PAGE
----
But under central government rules these plots could not be just run by one family. Families decided they didn’t like that idea, they wanted their own plots, so local officials just ignored that, they created this boom in agriculture. Not because of Deng Xiaoping, but because people ignored Deng’s rules.

When their last tools fail, they’ll go into freefall. And I think it’ll take the political system with it.

— Gordon Chang

Very plucky entrepreneurs, some ex-government officials, some people who were beggars, decided they were going to go out and be entrepreneurs. They created this wealth. It was the Communist Party that was holding them back. The state really can’t create growth on a sustainable basis.

You need to have a sustainable model and under the Communist Party’s desire to control too much, they end up with an unsustainable economy.

Gordon G. Chang, author of “The Coming Collapse of China,” in New York on Sept. 30, 2015. (Benjamin Chasteen/Epoch Times)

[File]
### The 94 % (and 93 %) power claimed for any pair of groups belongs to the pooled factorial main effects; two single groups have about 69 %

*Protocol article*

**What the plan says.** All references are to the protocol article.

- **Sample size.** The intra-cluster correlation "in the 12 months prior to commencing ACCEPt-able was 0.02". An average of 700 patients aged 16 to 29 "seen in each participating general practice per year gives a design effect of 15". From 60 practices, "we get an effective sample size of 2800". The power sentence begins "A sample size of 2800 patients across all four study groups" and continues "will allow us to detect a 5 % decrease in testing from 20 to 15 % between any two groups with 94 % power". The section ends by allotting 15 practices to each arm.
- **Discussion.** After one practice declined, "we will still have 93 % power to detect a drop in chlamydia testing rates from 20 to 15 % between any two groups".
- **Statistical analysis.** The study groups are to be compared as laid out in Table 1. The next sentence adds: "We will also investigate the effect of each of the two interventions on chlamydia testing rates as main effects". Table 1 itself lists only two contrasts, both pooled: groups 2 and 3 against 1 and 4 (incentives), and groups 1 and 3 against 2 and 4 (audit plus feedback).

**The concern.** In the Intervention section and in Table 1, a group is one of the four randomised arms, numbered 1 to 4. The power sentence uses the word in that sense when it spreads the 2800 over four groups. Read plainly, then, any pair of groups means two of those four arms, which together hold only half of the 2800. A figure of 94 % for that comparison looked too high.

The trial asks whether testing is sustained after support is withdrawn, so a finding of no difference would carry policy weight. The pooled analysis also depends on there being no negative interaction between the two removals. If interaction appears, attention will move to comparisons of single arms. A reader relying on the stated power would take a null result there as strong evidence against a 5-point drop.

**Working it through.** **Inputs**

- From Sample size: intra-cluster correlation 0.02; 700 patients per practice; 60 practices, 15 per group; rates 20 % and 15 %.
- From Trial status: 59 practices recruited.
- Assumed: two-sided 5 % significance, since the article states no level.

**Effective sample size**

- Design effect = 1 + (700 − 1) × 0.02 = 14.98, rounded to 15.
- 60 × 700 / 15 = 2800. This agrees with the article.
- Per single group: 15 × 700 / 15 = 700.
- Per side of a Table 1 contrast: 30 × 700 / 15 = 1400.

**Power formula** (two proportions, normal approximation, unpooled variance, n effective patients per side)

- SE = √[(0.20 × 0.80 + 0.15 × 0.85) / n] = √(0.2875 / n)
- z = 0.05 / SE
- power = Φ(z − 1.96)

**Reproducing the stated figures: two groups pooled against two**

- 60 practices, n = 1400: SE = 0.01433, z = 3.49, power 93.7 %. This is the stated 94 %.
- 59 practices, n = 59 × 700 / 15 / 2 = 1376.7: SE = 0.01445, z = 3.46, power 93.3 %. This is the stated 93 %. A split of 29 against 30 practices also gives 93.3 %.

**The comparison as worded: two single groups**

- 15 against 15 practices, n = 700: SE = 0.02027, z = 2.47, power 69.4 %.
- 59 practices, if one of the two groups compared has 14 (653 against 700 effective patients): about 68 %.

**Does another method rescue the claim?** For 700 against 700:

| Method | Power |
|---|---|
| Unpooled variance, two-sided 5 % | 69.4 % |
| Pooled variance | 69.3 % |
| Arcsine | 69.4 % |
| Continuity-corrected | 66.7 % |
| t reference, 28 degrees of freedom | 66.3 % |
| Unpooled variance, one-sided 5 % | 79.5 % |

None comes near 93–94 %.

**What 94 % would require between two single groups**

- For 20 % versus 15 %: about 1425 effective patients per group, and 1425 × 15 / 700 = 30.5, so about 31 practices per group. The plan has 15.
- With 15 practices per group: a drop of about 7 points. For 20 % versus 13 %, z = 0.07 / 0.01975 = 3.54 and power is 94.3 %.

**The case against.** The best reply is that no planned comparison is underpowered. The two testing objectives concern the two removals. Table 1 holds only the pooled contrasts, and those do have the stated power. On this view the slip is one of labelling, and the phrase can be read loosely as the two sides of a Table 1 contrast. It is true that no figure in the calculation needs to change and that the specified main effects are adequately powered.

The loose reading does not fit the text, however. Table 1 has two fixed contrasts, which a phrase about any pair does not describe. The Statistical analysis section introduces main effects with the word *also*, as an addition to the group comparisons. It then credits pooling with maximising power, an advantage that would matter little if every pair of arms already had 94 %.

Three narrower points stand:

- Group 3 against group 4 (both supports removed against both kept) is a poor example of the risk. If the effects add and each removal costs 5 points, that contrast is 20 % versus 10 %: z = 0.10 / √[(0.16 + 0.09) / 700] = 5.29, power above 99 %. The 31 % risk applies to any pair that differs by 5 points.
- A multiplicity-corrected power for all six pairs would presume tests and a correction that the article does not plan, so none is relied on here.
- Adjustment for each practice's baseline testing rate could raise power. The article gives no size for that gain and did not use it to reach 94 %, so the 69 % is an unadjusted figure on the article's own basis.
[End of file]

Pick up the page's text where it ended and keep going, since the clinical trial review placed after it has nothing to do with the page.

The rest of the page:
EPOCH TIMES: You also wrote in your book in 2001 that people said that China is going to be the world’s largest economy in 2010. It’s not; it’s going to be the largest economy by 2020. One problem is that China is just not innovating. They don’t have the capability to innovate and compete on a global market.

Mr. Chang: To avoid the middle-income trap, to get beyond cheap manufacturing as a basis for an economy, they need to have innovation. It’s not like the Chinese people are dullards, of course they’re not. They can be as innovative as anybody else in the world, but they can’t in the system in which they operate.

Because of control of education, control of everything, it inevitably affects the ability of entrepreneurs to innovate.

When you have real serious economic problems, I think people are going to say, ‘I’ve had enough.’

— Gordon Chang

There are some real restrictions, which are important. For instance, since the beginning of July, in order to support the stock market, Beijing has eliminated IPOs. I know Premier Li Keqiang talks about his Internet-plus economy, but you can’t have that economy if these companies can’t get cash.